Businessmen's gifts give big boost to new YMCA
YMCA officials hope the donors' gifts will encourage others to donate the $700,000 still needed.
By WILLIAM K. ALCORN
VINDICATOR STAFF WRITER
BOARDMAN -- Two area businessmen, David "D.D." Davis and Tony Lariccia, have donated a combined $1.5 million toward construction of the Family Branch YMCA on the Humility of Mary Health Partners campus on McClurg Road.
Davis is former owner of Davis Construction, now Davis International. He now heads a new corporation, also named Davis Construction.
Lariccia is vice president and financial adviser at Merrill Lynch's Canfield office.
YMCA officials and the donors hope their gifts will encourage others to donate the $700,000 still needed to completely finance the surburban Y. The estimated cost of Phase I of the proposed Boardman Y is $6.2 million, said Kenneth L. Rudge, Youngstown YMCA chief executive officer.
Future benefits: "Being in America, it's easier to make money than to give it away intelligently. I try to make my giving have a ripple effect," Davis said, explaining his large gifts to the Y and other community organizations.
"When you give to the YMCA, the whole community is affected, not just in the present but for years to come," he added.
Davis donated $500,000 at the beginning of the Y capital fund-raising campaign in July 2000 and recently put up another $500,000, saying he would match gifts up to that amount donated by Sept. 1.
In addition, Davis has volunteered to oversee the new facility's construction.
Influence: It was Davis' involvement in the project that convinced Lariccia to meet Davis' $500,000 challenge.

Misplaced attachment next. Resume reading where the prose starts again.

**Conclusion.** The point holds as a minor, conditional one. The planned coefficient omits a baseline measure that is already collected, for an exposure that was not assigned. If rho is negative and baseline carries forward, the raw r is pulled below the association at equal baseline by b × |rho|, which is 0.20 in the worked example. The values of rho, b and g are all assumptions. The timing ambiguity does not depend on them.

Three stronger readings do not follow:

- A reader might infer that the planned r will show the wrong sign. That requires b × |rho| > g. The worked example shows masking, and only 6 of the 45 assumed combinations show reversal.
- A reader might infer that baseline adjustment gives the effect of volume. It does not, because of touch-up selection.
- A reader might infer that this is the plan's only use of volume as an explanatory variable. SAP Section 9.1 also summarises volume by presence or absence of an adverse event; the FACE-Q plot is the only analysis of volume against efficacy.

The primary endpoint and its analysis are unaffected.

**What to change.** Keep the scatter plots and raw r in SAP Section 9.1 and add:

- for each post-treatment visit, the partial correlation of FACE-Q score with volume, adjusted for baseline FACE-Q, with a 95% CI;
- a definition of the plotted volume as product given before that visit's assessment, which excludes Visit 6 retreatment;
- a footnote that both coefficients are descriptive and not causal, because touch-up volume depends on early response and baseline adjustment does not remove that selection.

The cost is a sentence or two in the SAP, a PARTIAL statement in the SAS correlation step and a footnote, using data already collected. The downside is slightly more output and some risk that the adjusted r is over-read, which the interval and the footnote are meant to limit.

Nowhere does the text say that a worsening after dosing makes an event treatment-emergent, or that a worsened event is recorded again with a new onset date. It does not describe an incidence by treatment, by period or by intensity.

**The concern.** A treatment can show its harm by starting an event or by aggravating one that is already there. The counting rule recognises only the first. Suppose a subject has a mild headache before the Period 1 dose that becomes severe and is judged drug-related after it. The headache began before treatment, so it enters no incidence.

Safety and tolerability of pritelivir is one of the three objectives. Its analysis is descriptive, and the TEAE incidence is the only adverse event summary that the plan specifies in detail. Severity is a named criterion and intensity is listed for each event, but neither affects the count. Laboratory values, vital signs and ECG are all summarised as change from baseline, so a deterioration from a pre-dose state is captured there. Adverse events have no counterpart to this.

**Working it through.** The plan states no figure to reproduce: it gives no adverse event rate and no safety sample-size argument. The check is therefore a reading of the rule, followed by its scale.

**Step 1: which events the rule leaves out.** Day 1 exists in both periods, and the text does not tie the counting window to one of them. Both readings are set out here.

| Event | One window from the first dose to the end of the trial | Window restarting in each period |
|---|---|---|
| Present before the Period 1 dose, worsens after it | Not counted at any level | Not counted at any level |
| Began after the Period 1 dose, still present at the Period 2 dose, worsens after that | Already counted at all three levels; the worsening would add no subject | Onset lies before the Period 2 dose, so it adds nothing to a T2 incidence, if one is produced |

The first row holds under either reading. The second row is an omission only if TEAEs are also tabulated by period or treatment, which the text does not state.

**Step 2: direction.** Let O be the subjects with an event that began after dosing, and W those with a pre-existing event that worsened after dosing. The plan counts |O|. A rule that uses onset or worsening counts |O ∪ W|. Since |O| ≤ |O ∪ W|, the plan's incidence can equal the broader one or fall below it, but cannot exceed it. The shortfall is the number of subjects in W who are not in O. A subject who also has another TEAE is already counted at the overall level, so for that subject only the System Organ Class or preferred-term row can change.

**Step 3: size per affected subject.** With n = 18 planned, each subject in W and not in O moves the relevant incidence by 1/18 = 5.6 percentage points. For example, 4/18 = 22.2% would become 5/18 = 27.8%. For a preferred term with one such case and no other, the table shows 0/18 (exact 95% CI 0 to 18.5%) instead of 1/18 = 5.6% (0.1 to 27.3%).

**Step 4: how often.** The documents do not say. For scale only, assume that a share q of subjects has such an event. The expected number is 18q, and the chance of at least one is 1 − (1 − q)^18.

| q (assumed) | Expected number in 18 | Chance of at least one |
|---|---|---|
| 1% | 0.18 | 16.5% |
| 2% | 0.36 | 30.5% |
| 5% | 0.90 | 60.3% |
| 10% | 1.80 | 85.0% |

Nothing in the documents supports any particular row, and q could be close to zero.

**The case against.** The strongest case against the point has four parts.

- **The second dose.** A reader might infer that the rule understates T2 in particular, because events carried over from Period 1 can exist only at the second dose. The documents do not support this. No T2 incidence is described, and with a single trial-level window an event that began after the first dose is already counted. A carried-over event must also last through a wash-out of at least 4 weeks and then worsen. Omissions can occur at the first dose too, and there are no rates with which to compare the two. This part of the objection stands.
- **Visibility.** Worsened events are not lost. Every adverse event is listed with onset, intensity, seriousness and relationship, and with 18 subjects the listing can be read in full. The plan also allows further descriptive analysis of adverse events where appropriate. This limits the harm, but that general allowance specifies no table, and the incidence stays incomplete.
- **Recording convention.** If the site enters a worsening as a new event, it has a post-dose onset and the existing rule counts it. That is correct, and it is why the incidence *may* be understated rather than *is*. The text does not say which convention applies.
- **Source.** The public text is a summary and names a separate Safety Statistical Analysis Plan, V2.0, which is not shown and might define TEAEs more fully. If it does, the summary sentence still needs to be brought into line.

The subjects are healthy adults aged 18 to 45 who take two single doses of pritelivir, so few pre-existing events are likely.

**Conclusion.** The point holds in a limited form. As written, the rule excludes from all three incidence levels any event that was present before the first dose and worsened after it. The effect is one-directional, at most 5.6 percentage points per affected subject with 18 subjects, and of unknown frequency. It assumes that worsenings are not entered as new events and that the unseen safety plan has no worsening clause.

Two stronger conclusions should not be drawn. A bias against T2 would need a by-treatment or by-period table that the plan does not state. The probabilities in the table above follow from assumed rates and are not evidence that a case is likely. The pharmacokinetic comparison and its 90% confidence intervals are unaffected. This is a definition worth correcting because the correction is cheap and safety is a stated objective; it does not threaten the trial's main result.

"If D.D. is supporting a project, I'm for it. He's my hero in the Valley. We're both interested in the [community's] greater good," Lariccia said.
Davis, a longtime financial supporter of the Youngstown Y, grew up in Hubbard, lived in Boardman 50 years, and now is a Youngstown resident. He said he is drawn to the Y because of its Christian principles and to the Boardman facility because of the emphasis on family activities and programs.
He said he gives to various organizations for a couple of basic reasons.
"One, I'm convinced you can't take it with you, and if you give something back to the community while you're still alive you can see the results."
Also, if you don't give it away, "Uncle Sam will get it and he doesn't always spend it wisely," he added.
"This is a great project," Lariccia said of the Y's Boardman facility. He said he is interested in kids and believes the Y offers a wholesome safe harbor from the streets and the scourge of drugs and alcohol.
Lariccia added that his father, who came to the United States and Youngstown in 1912, stayed at the Youngstown Y during the Great Depression and spoke highly of it.
Lariccia, who with his family has donated to other organizations, grew up in Struthers and now lives in Boardman.
Partnership: The Boardman facility will be built on McClurg Road on property leased from HMHP, which operates St. Elizabeth Health Center in Youngstown and St. Joseph Health Center in Warren.
In turn, HMHP will lease space from the Y in the new building to house a rehabilitation-wellness center.
HMHP proposed the joint venture, which Rudge called a "good marriage in which the Y and HMHP will share facilities, staff and expertise."
Rudge said he expects construction will begin this fall and be completed about a year later.
The Family Branch Y's annual operating budget is estimated at between $1 million and $2 million and YMCA officials expect to attract 10,000 new members.
Central Y: Kenneth J. Wilson, president of the Y's board of trustees, said studies show the impact on the Central Y, which is at near capacity, will be minimal.
He said the board has no intention of closing the Central Y. In fact, he said the Family Y is being built and programmed to complement rather than compete with the Central Y.
Basic membership costs at the Boardman Family Y will be similar to those in Youngstown and dual memberships will be available, Rudge added.